The mothers who are of most use to these normal city working girls are the mothers who develop a sense of companionship with the changing experiences of their daughters, who are willing to modify ill-fitting social conventions into rules of conduct which are of actual service to their children in their daily lives of factory work and of city amusements. Those mothers, through their sympathy and adaptability, substitute keen present interests and activity for solemn warnings and restraint, self-expression for repression. Their vigorous family life allies itself by a dozen bonds to the educational, the industrial and the recreational organizations of the modern city, and makes for intelligent understanding, industrial efficiency and sane social pleasures.
By all means let us preserve the safety of the home, but let us also make safe the street in which the majority of our young people find their recreation and form their permanent relationships. Let us not forget that the great processes of social life develop themselves through influences of which each participant is unconscious as he struggles alone and unaided in the strength of a current which seizes him and bears him along with myriads of others, a current which may so easily wreck the very foundations of domesticity.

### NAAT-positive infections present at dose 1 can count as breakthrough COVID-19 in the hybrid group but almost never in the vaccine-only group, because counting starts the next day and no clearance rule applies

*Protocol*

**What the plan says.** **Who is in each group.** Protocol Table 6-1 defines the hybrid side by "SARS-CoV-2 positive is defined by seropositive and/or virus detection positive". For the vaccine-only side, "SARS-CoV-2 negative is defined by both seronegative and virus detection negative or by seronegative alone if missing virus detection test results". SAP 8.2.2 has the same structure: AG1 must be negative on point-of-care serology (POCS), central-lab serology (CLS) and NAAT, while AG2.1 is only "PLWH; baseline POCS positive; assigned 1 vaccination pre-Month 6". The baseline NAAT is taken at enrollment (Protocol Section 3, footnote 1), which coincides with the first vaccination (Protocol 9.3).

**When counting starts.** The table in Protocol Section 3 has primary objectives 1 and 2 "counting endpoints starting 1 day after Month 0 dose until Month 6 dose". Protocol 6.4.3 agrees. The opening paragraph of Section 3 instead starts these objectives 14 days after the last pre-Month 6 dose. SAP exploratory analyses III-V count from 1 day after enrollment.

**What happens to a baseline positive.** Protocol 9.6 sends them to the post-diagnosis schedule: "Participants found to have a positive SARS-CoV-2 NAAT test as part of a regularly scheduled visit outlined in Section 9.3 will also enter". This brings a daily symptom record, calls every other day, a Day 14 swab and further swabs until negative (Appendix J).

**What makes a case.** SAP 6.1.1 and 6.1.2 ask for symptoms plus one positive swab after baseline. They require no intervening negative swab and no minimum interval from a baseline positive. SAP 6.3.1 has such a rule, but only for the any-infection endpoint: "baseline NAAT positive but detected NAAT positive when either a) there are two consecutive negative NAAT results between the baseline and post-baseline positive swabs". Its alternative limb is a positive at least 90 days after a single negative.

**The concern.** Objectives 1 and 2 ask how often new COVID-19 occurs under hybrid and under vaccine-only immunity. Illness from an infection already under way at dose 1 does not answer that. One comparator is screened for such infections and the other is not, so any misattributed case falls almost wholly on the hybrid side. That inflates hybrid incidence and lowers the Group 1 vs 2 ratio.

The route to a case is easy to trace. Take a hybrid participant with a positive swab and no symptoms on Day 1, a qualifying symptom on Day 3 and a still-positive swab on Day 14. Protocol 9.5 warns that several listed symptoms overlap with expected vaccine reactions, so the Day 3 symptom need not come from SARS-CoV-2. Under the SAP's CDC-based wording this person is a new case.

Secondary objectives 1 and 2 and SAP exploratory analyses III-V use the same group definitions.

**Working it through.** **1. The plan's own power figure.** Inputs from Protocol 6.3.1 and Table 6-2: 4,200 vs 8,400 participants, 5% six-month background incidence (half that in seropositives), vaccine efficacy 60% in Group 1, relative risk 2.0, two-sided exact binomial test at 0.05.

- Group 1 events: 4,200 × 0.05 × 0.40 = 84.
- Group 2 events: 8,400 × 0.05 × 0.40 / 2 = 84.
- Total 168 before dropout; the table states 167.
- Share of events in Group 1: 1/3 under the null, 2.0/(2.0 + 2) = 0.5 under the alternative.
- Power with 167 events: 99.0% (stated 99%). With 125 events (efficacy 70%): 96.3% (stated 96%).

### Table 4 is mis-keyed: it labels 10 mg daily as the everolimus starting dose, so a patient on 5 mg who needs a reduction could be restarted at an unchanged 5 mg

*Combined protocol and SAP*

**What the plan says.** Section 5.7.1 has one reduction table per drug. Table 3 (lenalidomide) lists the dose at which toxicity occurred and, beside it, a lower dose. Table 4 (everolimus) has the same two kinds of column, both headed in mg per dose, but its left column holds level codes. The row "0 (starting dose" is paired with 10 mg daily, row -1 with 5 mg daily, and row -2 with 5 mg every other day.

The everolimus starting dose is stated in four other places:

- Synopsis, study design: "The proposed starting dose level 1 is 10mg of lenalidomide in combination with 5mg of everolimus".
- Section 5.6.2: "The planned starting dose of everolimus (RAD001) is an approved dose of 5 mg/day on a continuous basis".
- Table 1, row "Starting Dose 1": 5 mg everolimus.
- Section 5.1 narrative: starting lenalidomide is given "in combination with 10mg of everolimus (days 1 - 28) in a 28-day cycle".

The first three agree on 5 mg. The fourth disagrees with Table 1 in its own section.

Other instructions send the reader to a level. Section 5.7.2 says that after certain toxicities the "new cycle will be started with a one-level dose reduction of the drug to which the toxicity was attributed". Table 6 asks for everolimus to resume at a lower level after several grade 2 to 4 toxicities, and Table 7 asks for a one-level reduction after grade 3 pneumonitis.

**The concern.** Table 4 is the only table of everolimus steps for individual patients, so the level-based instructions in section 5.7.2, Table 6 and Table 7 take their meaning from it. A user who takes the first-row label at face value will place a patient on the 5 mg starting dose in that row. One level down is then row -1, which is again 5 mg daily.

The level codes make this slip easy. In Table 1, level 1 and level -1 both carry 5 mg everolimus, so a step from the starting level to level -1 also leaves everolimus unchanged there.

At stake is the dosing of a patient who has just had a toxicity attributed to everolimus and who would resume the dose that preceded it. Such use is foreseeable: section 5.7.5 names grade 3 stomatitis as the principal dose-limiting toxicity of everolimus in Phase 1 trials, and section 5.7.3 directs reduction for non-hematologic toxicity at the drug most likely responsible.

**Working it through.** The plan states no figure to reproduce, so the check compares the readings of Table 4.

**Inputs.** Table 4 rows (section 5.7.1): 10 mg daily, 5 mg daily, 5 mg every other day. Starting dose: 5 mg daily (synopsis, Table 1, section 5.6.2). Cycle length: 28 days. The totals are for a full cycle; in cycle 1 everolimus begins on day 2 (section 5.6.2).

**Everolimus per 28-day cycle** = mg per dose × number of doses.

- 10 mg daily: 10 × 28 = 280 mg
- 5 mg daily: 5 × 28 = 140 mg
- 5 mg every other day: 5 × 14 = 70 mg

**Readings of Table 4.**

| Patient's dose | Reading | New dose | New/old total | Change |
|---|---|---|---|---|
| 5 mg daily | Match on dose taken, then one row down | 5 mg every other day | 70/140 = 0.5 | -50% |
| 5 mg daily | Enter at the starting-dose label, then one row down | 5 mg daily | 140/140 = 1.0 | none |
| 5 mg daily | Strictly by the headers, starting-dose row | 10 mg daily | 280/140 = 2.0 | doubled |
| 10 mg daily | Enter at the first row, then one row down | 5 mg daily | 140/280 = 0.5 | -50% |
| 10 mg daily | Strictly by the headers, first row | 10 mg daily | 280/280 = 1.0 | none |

THE QUEST FOR ADVENTURE
A certain number of the outrages upon the spirit of youth may be traced to degenerate or careless parents who totally neglect their responsibilities; a certain other large number of wrongs are due to sordid men and women who deliberately use the legitimate pleasure-seeking of young people as lures into vice. There remains, however, a third very large class of offenses for which the community as a whole must be held responsible if it would escape the condemnation, “Woe unto him by whom offenses come.” This class of offenses is traceable to a dense ignorance on the part of the average citizen as to the requirements of youth, and to a persistent blindness on the part of educators as to youth’s most obvious needs.